Spring-like bacterial hairs initiate infection

First cryo-EM paper shows how bacteria cling to host tissue and facilitate urinary tract infections

One of the first users of Diamond Light Source’s new cryo-electron microscope (cryo-EM) has elucidated the structure of the hair-like appendages found on Escherichia coli (E.coli). The remarkable atomic model generated from a 3.8 Å resolution cryo-EM reconstruction has recently been published in the high-profile journal, Cell (Fig. 1).

Bacteria, such as E.coli, naturally possess hair-like structures exposed at the cell surface, which are known as pili. The pili play an essential role in infection as they are responsible for seeking out and latching onto specific host tissues. By fully understanding the structure and function of these unassuming bacterial appendages, it is thought that new medicines could be developed to prevent infection.

A team of scientists from University College London (UCL) and Birkbeck, University of London, the University of Washington, and the University of Virginia, took on the challenge to delve into the inner workings of the pili. By using the cutting edge cryo-EM facility at Diamond, the group discovered that the pili were shaped like springs, which allowed the bacteria to cling on to host tissues even in adverse environments.

Figure 1. A) Surface diagram of the pilus in its coiled state, showing each subunit in a different colour. The subunit coloured cyan is the reference subunit and is numbered ‘0’. Subunits above or below this reference are numbered accordingly. B) Surface diagram of the pilus in its uncoiled state, showing only the N-terminal extension sections to clearly illustrate the helical organisation of the pilus.

Shear forces

The pili studied by the team were known as type P, which were isolated from pathogenic E.coli. The bacteria are responsible for urinary tract infections, so these pili have to work extra hard to maintain adhesion during urine flow. The shear forces exerted on the bacteria from the flow of urine would ordinarily dislodge them, so understanding how the pili are able to resist these forces is of great interest.
 
The pili were made in vitro and applied to electron microscopy (EM) grids, which were flash frozen prior to analysis at the new electron-Bioimaging Centre (eBIC) at Diamond. Professor Waksman, director of the Institute of Structural and Molecular Biology at Birkbeck and UCL, and principal investigator of the study highlighted the importance of this new national facility: “There is clearly a revolution in EM, which has been driven by improvements in three key areas: better microscopes, better detectors and better software, and all of this latest technology is available at eBIC.”
 
Spring-loaded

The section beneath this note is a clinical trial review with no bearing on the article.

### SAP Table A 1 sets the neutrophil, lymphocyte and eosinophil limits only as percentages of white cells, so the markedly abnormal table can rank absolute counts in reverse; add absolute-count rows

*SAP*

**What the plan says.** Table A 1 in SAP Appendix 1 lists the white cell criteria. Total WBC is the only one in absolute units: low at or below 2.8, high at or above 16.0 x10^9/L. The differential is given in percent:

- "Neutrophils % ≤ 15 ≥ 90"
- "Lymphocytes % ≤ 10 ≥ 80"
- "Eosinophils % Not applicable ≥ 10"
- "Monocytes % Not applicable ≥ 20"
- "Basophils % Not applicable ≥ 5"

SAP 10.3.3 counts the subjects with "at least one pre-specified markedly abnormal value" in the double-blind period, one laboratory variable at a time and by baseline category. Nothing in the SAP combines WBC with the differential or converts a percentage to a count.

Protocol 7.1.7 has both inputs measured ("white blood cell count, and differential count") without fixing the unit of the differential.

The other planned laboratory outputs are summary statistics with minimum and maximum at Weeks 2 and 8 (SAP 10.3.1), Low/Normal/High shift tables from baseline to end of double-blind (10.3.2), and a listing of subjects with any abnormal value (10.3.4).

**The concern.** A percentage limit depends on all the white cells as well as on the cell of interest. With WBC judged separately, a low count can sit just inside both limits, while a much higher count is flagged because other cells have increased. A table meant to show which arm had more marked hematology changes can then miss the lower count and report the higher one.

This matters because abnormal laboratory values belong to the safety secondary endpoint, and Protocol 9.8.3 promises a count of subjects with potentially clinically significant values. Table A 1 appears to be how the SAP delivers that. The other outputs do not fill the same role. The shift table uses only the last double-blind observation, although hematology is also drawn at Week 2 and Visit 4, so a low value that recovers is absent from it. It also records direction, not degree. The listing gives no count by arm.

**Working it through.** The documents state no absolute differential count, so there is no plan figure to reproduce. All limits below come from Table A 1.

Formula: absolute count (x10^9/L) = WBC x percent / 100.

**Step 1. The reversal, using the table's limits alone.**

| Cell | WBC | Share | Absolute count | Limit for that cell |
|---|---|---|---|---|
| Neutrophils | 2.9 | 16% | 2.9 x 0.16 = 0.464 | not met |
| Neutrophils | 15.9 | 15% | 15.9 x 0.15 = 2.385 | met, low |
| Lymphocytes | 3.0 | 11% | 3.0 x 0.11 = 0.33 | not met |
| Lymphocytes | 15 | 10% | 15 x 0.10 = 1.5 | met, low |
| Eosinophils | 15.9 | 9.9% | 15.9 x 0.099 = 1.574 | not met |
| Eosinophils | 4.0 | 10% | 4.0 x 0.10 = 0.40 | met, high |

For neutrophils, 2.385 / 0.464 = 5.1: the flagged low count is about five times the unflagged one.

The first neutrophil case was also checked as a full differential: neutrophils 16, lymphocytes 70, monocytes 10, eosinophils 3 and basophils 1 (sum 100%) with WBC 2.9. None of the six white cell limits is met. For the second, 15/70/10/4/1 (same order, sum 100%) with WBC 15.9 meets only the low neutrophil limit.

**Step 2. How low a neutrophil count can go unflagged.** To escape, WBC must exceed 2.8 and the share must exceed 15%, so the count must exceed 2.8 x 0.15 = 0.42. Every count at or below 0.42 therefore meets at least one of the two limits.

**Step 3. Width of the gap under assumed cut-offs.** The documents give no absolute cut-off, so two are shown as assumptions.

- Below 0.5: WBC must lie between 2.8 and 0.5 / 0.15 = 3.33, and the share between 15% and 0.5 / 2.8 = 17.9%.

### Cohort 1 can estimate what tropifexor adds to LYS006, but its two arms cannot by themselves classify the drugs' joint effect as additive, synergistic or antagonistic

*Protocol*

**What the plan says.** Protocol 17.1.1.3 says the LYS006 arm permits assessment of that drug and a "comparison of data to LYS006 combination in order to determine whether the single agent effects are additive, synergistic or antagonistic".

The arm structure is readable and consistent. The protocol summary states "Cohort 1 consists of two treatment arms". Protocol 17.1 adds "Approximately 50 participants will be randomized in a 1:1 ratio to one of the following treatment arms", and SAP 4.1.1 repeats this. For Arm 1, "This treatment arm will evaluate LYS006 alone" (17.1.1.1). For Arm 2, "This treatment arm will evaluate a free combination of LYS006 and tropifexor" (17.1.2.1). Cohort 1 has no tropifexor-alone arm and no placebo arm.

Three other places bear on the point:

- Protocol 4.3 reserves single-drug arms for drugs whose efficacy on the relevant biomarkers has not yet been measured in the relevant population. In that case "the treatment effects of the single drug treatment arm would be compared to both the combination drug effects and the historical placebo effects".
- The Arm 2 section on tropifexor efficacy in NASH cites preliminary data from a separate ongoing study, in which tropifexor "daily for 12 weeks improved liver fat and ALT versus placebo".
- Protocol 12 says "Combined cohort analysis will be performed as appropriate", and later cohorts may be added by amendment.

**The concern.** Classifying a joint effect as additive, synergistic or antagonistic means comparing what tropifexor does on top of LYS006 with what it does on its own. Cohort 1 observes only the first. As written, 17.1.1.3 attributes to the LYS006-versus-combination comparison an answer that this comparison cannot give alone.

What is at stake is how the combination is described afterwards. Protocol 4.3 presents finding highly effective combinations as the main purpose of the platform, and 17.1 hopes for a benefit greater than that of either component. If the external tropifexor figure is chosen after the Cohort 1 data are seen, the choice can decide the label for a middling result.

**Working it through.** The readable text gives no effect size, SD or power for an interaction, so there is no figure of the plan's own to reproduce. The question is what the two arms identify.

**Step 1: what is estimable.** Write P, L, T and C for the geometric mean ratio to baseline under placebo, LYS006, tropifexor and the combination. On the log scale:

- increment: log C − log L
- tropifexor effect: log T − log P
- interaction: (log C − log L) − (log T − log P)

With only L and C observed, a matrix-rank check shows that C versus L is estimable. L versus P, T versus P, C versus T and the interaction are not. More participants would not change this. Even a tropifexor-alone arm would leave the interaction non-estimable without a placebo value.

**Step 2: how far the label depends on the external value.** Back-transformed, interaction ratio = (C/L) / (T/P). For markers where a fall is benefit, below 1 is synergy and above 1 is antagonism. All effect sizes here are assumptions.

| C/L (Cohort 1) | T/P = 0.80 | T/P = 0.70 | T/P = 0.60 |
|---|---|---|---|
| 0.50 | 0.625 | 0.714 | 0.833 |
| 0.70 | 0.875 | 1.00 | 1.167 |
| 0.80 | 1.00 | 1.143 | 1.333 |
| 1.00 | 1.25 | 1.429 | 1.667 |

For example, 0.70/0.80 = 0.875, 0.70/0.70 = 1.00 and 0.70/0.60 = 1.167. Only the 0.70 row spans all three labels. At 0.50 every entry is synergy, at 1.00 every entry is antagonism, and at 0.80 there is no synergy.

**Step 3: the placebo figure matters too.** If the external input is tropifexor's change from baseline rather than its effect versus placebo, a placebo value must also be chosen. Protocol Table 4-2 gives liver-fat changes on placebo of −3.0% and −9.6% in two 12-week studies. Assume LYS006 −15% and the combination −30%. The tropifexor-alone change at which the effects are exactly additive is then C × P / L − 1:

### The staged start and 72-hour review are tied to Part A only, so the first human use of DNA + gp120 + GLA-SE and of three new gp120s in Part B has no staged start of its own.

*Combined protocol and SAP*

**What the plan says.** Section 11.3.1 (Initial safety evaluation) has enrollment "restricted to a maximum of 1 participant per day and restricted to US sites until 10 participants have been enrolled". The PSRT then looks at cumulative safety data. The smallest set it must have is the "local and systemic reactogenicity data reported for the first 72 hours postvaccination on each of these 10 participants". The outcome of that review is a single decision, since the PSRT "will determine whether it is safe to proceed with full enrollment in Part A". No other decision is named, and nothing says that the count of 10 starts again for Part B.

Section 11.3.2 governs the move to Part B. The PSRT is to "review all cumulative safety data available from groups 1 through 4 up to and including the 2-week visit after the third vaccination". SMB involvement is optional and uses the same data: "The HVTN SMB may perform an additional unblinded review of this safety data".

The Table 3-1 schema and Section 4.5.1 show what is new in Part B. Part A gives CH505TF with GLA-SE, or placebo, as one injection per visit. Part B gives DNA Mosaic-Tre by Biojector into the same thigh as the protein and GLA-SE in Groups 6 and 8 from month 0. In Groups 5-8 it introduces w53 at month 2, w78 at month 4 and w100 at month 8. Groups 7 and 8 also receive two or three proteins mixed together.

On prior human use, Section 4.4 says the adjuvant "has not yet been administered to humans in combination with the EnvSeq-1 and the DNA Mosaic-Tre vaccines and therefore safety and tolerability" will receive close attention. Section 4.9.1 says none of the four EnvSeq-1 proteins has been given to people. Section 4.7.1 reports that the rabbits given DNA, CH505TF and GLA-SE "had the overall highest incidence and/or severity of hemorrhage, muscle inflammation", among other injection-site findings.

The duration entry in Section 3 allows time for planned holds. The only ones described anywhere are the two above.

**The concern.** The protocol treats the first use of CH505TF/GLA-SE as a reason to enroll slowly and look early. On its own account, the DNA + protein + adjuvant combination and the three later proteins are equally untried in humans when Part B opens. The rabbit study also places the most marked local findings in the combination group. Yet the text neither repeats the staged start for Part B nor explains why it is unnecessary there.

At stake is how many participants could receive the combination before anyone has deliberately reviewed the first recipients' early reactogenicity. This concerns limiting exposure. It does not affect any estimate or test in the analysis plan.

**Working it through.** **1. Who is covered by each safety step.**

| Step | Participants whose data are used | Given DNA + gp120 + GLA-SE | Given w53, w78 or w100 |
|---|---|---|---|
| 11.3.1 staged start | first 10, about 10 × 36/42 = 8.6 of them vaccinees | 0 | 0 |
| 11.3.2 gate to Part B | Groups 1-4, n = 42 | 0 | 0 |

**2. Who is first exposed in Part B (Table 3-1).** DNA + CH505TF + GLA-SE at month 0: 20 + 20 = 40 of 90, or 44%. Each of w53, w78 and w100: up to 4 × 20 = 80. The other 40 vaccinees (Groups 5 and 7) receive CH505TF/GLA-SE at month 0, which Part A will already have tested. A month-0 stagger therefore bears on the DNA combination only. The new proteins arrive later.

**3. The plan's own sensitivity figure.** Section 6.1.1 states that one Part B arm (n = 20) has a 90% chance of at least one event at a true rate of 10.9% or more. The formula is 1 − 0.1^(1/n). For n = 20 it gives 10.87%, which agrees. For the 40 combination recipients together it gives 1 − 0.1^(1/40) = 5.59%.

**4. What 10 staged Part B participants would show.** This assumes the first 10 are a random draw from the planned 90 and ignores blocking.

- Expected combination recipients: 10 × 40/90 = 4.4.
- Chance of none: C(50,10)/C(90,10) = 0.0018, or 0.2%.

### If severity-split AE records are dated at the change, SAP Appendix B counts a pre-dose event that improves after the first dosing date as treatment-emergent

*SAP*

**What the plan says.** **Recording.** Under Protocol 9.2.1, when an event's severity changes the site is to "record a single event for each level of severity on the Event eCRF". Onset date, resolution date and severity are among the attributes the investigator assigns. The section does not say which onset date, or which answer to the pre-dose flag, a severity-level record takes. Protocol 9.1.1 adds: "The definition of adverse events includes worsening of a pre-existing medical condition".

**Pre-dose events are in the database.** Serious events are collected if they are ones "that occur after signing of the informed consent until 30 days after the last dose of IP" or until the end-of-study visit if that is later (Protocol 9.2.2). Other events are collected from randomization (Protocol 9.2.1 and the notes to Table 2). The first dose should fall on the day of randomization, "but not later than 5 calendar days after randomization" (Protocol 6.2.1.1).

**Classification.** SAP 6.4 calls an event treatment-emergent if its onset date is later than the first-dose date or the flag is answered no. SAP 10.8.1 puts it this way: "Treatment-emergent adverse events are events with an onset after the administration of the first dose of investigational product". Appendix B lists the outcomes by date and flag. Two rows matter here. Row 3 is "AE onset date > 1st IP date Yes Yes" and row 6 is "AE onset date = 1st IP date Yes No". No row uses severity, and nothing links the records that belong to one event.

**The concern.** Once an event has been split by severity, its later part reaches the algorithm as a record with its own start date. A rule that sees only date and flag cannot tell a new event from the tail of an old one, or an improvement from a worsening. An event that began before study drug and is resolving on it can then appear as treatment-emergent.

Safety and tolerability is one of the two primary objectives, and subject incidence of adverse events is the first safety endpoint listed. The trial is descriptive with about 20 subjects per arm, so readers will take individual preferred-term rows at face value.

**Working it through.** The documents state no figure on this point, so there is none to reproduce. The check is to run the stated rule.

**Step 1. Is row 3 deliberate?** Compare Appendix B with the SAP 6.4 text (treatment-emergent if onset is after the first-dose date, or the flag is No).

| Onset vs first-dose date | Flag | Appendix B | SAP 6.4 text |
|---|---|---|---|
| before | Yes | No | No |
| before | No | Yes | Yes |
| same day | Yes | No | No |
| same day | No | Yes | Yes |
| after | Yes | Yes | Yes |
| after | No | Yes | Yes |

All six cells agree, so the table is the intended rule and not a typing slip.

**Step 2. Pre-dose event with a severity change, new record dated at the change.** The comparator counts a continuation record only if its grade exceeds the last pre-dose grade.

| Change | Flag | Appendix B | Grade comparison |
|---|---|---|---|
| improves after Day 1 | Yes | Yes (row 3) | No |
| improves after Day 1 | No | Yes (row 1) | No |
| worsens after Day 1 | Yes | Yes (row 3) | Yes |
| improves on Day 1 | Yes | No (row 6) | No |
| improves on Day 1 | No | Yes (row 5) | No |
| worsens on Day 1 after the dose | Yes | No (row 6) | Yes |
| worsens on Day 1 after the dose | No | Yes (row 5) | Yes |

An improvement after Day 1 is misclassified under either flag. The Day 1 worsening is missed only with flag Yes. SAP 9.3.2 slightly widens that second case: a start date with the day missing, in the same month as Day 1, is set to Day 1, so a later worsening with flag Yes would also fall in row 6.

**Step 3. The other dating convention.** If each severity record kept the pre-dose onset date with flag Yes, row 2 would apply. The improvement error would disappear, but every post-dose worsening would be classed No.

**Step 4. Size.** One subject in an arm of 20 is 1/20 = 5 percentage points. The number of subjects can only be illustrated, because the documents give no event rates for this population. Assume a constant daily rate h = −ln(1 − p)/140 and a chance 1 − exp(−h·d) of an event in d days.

The data were collected in two days at eBIC, and the atomic structure was finalised two weeks later. Never before has the structure of the P pilus been resolved, so this study has given scientists an important insight into mechanisms employed by bacteria to promote infection.
 
Cryo-EM showed that the pili were coiled into springs, and it was this flexibility that provided the strength needed to resist the shear forces in the urinary tract (Fig. 1). Prof Waksman elaborated: “The pili uncoil during urine flow and recoil when the forces recede. By interfering with the pili using small molecules, we might be able to prevent infections. These pili are found on other pathogens beside E.coli, so a new class of antibiotics could be developed.”
 
The group next plan to explore how the pili are formed and intend to disrupt this process. Prof Waksman explains: “As the pilus forms, protein subunits are translocated and polymerise into a helical shape. We want to see what drives this helix formation, so we will introduce a series of mutations into the pili to potentially weaken their spring-like property and see how their growth is affected.”
 
 
To find out more about using the cryo-EM facility at eBIC, or to discuss potential applications, please contact Diamond’s Life Sciences Coordinator, Dr Martin Walsh: martin.walsh@diamond.ac.uk.
 
 

Related publication (Open Access):

Hospenthal MK, Redzej A, Dodson K, Ukleja M, Frenz B, Rodrigues C, Hultgre SJ, DiMaio F, Egelman EH & Waksman G. Structure of a chaperone-usher pilus reveals the molecular basis of rod uncoiling. Cell 164, 1–10. (2016) doi:10.1016/j.cell.2015.11.049

 

Related content: From the University of Virginia

Watch the University of Virginia's video with Professor Edward H. Egelman describing how the research team explored the structure of the bacterial pili.

 

Image credit:

The image that appears on the homepage and the Science Highlights page is adapted from Graphical Abstract of Hospenthal et al. 2015. This image is used under the creative commons Attribution 4.0 International licence.